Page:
converted to the rebel cause. The fact that the Taipings operations around Shanghai
were under the direction of Li Xiucheng, by all accounts one of the most enlight-
ened and committed of the Taiping leaders, may have had something to do with
their change of heart. On the other hand, some Indians seemed to have decided to
go over to the Taipings even without being captured by them. Linleys account
mentions an incident in which his co-passengers in a sampan travelling upriver
from Shanghai included a European and a bearded, swarthy East Indian who were
obviously running away to Taiping territory and taking pains to hide at the sight of
any European vessel on the way. On another occasion, he describes how he
recruited for the Taipings the services of a Sardinian adventurer. This Sardinian,
who apparently knew the Hindi language well, was then left behind in Shanghai to
assist in the recruitment of several Indian officers whom he knew in the 22nd
Regiment&dquo; and in the Baluchi regiment who were eager to join the Taipings.
It must be noted that Indians were not the only foreigners who went over to the
side of the Taiping movement. Nevertheless, the desertion by Indians in the
service of the British during this period, however limited in scope, presaged a
similar phenomenon half a century later when Indian soldiers and policemen in
China, motivated by discontent with their conditions of service and by the call of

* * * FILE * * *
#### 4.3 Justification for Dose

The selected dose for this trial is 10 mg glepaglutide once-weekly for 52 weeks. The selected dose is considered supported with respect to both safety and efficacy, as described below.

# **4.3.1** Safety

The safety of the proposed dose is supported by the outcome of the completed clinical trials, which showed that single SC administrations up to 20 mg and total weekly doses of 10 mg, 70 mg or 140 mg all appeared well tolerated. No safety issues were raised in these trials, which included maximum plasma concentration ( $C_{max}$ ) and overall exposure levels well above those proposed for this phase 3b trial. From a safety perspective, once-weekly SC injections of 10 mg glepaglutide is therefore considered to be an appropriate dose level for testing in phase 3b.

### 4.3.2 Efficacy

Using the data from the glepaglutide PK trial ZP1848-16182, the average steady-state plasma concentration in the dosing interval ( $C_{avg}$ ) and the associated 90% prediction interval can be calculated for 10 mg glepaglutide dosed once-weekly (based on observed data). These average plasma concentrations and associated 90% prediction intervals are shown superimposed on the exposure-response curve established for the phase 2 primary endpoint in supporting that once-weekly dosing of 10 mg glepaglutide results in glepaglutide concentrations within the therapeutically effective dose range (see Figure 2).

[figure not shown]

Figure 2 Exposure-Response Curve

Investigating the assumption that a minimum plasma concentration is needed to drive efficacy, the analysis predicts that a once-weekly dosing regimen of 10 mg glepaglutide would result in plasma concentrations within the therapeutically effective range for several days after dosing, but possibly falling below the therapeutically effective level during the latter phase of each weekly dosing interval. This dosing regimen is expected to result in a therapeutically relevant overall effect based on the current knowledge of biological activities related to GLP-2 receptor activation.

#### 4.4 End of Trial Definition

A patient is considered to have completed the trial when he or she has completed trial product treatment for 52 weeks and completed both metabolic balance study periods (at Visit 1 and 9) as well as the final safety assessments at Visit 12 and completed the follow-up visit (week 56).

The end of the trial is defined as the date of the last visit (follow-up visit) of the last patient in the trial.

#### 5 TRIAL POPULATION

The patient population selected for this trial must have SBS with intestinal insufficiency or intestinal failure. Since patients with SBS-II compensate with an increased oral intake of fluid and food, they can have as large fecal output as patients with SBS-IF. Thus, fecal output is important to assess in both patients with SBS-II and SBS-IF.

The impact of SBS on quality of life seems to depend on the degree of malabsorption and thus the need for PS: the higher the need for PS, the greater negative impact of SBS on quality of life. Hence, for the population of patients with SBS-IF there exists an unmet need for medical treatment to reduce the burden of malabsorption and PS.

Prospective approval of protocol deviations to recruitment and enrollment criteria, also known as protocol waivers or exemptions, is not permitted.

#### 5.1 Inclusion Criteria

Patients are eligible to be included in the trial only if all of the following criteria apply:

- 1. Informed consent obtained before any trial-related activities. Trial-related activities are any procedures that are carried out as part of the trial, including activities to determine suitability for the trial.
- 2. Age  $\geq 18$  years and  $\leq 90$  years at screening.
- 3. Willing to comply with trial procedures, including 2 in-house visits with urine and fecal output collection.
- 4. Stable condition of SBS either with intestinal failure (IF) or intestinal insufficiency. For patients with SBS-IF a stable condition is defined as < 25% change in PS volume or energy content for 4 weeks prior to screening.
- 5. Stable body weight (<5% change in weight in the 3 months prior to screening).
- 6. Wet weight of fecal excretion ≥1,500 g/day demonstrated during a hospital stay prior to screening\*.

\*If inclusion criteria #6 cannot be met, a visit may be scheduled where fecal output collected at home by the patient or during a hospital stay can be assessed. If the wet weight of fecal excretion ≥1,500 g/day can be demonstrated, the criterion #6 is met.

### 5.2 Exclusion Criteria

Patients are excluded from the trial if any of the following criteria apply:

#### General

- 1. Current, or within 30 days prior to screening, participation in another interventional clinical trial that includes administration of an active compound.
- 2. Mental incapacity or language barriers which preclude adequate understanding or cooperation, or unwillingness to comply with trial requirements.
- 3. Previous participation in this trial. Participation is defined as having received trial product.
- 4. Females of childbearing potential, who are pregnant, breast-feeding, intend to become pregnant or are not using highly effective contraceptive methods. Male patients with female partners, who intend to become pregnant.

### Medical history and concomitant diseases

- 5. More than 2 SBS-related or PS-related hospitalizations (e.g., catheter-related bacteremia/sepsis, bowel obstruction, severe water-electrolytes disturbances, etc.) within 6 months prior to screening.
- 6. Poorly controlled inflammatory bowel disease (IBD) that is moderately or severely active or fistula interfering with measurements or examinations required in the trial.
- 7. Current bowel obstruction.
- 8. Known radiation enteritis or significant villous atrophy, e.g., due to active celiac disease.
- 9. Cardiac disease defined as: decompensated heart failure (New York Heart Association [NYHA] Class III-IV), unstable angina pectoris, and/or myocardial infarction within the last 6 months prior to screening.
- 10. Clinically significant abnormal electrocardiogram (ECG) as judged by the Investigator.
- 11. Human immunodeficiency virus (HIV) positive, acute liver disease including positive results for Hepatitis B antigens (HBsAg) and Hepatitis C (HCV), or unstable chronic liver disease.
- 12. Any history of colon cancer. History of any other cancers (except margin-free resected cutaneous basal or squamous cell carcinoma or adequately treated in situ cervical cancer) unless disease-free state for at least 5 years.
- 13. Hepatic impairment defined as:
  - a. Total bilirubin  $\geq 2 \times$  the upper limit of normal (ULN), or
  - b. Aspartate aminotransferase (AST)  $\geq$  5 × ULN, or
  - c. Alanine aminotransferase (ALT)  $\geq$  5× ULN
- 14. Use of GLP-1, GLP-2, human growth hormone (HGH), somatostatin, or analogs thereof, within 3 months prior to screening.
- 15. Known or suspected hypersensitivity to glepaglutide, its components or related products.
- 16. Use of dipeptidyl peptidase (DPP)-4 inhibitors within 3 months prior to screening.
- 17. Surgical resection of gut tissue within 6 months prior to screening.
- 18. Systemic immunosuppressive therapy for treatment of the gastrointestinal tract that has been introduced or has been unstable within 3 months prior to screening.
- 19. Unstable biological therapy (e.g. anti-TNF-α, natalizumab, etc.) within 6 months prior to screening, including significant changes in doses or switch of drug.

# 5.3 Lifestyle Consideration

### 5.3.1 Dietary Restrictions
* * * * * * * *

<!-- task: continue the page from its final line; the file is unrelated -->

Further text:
the struggle against colonialism and imperialism, once again turned their arms
against the British.


With the unequal treaties and a relatively weakened and pliant Qing dynasty in
place after the conclusion of the Opium Wars and the Taiping Rebellion, it was
Various references to this phenomenon in contemporary Chinese and Western documents are
listed in Yu Shengwu and Chang Chenkun, China and India in the Mid-19th Century, in P.C. Joshi
(Ed.), Rebellion 1857: A Symposium (Calcutta: K.P. Bagchi and Company. 1986), pp. 346-52. See
also Lin Chengjie. Zhongyin renmin youhao guanxishi, 1851-1949 (Beijing: Beijing Daxue
Chubanshe, 1993), pp. 48-51.
Cited in Yu Shengwu and Chang Chenkun, op. cit., pp. 346-47.
Same as the 11th Punjab Infantry.
A.F. Linley, op. cit., Vol. 2, pp. 526-28, 540-41.

nearly forty years before Britain needed to again import soldiers into China to
fight a war there. Nevertheless, throughout these years, Britain maintained a ready
force, which at all times included some detachments of Indian soldiers, at
Hong Kong.
About 2,700 Indian soldiers were present at Britains takeover of Hong Kong
on 26 January 1841.47 These soldiers were accompanied by camp-followers,
including provisioners of Indian food items and other such goods. Indian troops
were mostly accommodated at Sai Yung Pun, the Western military camp at West
Point. Central, Chek Pai Wan (Aberdeen), Chek Chu (Stanley) and Sai Wan. As
the colony of Hong Kong took shape, the temporary mat-shed accommodation
for troops was gradually replaced by barracks. This took care of some of the prob-
lems of the troops, but not all. As late as 1850, one-quarter of the troops in one